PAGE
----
Switching States in Nature

jee suggested I post this in the forum for Rhiju. I think it’s my first posting:

Jieux: what is the maximum number of states found in nature? [5:05 PM]

Would also be curious what the average number is as well.


I don’t think we know the answer to your question. The main issue is that we have few experimental ways to decipher the # states that are relevant to an RNA’s function.

Most scientists try to assume the smallest number of states that fit their data, but usually the data collected on any particular RNA sequence is not that information-rich, and so folks use 2 or 3-state models when they describe their experiments.

But for an RNA message, or a viral genome, the number of states could be 100s, and they could all come into play during the functional cycle of the RNA. At some extremes (RNAs that splice themselves out of other RNAs, ribosomes that synthesize other proteins) there are clearly more than 3 states, but there aren’t really models that encompass these states and permit new predictions.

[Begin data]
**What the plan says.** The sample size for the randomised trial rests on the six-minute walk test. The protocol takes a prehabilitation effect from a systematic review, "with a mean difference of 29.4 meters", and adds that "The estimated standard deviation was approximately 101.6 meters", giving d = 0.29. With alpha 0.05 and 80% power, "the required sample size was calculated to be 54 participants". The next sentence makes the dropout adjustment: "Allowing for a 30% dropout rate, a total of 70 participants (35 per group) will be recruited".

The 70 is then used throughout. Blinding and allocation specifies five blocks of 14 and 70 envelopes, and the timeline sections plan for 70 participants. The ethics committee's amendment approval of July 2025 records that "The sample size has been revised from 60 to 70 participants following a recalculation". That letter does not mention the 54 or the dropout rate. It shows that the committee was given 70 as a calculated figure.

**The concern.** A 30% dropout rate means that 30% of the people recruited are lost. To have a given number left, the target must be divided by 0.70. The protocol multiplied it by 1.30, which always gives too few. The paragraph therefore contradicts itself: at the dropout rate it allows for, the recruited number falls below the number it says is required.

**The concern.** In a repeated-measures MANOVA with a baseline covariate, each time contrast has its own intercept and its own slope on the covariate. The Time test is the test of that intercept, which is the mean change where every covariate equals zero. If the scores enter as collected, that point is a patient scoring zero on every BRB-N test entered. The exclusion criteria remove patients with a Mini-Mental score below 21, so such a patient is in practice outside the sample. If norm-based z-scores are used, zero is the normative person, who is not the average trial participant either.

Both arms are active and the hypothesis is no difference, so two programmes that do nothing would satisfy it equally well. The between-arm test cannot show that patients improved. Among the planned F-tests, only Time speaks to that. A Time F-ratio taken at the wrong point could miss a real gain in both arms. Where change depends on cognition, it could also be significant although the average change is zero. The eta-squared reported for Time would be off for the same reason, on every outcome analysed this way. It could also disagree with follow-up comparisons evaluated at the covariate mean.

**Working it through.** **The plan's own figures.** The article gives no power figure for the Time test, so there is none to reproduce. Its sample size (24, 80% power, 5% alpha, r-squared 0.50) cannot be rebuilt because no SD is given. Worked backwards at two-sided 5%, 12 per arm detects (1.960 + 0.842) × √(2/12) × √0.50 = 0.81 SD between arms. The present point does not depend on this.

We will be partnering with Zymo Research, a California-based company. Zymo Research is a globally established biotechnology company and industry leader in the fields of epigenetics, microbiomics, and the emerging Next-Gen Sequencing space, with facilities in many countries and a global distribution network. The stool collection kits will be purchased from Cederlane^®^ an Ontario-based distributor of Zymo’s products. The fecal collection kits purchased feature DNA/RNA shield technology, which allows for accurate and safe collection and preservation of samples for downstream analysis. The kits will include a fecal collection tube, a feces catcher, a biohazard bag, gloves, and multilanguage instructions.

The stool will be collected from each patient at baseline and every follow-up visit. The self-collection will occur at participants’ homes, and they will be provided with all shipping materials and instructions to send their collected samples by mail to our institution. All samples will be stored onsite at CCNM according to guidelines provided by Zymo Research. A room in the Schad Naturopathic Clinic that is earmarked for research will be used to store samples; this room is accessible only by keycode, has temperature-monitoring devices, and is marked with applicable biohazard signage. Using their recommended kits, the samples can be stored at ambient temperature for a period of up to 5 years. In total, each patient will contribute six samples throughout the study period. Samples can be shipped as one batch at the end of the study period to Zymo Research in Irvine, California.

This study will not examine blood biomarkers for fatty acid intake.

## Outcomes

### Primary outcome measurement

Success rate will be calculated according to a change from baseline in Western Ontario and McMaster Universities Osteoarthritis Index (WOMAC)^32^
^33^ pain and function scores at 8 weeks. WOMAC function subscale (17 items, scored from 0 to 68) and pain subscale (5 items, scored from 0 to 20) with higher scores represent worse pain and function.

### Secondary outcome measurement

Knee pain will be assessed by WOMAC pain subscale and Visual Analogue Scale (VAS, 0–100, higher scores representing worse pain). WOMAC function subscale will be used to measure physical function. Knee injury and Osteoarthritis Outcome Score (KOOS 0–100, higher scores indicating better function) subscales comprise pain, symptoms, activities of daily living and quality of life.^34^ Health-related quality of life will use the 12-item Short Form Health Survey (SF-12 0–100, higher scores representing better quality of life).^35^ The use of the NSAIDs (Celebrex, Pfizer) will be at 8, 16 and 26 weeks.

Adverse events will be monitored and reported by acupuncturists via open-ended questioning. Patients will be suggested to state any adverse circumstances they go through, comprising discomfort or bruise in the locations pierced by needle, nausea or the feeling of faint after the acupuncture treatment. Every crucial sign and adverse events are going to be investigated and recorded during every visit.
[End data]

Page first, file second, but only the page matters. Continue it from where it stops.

One of the main goals of our lab is develop experimental methods to dissect all of these states, if present, and figure out what they are doing… and I’m anticipating that it will be very helpful to have EteRNA players help analyze these data! As a start, we’ll be releasing puzzles soon on ‘designer’ switches that are going into yeast cells, and in parallel my lab will be collecting mutate-and-map data for a few designs that should help constrain the number of states at play.

Thank you for your quick reply to my inquiry. I would be curious if there would be a relationship between number of states and the total free energy of a molecule.

I don’t think there will be a correlation between total free energy and number of states, since I can make the total free energy arbitrarily large by adding in a super-long hairpin at any end.
However, there might be a correlation between number of states and the free energy difference between the lowest energy structure and the next lowest energy structure – I haven’t checked! This is the kind of thing we could quickly test in silico with some designs, and hopefully soon by experiment.